What if before going there, we lingered more intentionally and empathetically with Nicodemus, with Naomi, or Sarah? Specifically, with their knowledge of the world and its ways?
Perhaps if we did we would begin to appreciate the real resistance we experience when we hear God’s promises.
What if those promises seem as nonsensical to us as they did to Nicodemus, Naomi, or Sarah? How can we possibly receive those promises if we do not, finally, understand them, not at least in the way the world is accustomed to understanding?
One clue to our question appears in the work of London-based writer, Susanna Howard. She works with dementia patients, people who, in the language of science, are largely defined by irretrievable losses of neurological function: loss of speech, loss of language, loss of identity, loss of mind.
For the past six years, she has been engaged in the art of listening to the words of people who suffer with dementia. She calls the project, Living Words:
It can be extremely hard for words to come and we validate all words and sounds that are uttered [by dementia patients] — words and expressions that seem nonsense can in fact be directly metaphoric, or just need to be said. For example, a person will use words that wouldn’t be used in ordinary conversation: “Everything was all packed up and plopped over with”; “These people, in to the third act”; “Some round here are all embers”; “They don’t say much this tribe.” In not finding the “right” word people might use replacement words without realising.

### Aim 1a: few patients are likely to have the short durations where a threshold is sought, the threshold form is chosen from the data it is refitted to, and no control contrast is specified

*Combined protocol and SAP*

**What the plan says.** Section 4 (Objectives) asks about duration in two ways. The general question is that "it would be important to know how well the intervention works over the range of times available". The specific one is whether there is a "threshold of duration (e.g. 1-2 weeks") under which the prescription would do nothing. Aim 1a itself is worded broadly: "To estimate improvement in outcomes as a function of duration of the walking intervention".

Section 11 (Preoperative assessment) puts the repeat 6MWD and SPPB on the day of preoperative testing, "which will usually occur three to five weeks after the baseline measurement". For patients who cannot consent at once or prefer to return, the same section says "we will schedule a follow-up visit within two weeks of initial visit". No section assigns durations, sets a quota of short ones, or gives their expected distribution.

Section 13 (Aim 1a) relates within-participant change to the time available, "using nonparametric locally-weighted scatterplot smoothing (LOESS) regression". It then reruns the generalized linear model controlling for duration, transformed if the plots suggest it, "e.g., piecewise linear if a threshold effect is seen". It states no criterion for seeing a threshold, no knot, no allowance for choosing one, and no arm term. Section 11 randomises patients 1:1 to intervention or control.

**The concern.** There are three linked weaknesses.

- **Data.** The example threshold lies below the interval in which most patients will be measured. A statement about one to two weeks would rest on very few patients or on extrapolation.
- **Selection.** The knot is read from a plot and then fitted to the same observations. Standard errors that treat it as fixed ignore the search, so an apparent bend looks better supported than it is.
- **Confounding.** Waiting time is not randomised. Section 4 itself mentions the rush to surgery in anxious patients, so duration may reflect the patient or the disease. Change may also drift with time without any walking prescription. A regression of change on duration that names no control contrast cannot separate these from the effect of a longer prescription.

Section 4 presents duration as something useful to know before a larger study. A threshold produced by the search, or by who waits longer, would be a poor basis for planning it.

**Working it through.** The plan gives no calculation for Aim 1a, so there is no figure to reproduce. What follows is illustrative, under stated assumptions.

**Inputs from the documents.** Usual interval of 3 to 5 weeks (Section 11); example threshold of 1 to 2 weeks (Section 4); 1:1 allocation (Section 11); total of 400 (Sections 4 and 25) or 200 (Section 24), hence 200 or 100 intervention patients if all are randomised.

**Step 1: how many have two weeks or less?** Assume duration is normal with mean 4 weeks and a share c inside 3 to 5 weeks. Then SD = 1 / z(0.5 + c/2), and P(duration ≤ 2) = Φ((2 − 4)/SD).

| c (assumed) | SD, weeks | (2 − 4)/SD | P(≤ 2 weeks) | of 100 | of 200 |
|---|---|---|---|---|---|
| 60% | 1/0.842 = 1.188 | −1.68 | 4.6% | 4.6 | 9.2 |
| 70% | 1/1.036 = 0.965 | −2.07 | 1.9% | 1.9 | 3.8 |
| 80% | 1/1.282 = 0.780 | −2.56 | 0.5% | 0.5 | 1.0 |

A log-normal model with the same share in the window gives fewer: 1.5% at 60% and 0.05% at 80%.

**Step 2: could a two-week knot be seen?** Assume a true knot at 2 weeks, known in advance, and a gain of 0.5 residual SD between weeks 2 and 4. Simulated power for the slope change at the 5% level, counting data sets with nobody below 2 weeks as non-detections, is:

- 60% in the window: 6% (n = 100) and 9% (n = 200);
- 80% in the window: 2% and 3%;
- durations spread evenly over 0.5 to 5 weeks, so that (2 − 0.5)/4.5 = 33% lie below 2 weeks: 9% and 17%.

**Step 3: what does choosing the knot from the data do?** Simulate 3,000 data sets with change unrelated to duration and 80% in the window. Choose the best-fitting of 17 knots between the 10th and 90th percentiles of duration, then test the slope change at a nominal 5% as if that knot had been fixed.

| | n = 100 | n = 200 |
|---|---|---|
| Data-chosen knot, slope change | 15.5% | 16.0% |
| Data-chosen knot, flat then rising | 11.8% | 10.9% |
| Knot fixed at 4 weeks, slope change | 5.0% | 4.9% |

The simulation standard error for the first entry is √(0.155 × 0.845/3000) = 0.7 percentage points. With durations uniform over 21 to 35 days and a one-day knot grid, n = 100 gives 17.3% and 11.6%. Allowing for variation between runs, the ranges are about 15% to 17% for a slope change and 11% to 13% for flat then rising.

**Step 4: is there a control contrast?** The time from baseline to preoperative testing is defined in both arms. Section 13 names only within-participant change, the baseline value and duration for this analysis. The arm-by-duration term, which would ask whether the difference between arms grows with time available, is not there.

While others often see only loss, she sees a life to be honored: “I very much believe that this is life and to be embraced — only through engaging in the darkness do we see who we really are and glimpse what this life is.”When she finished her first collection of poems by a woman with advanced dementia, the woman took her hand and said, “Now you know two worlds, the one outside and the one inside in me and you must go and tell all the people.”5
It was a gift, a mission handed to her under cover of that darkness, a darkness disturbed by improbable illumination.
1 Gail R. O’Day, “John” in The New Interpreter’s Bible, Vol. 9: Luke John, ed. Leander E. Keck, et. al. (Nashville: Abingdon Press, 1995), 549-50.
2 Ibid., 548.
3 Ibid., 549.
4 John Calvin, Commentary on the Gospel According to John, Vol. 1, trans. William Pringle (Edinburgh: Calvin Translation Society, 1843), 107.
5 Stephen Dowling, “Poems Offer Glimpse into Dementia Patients’ Inner Lives” in BBC News, 6 September 2013, http://www.bbc.com/culture/story/20130906-poems-offer-glimpse-into-dementia, accessed on 16 November 2013.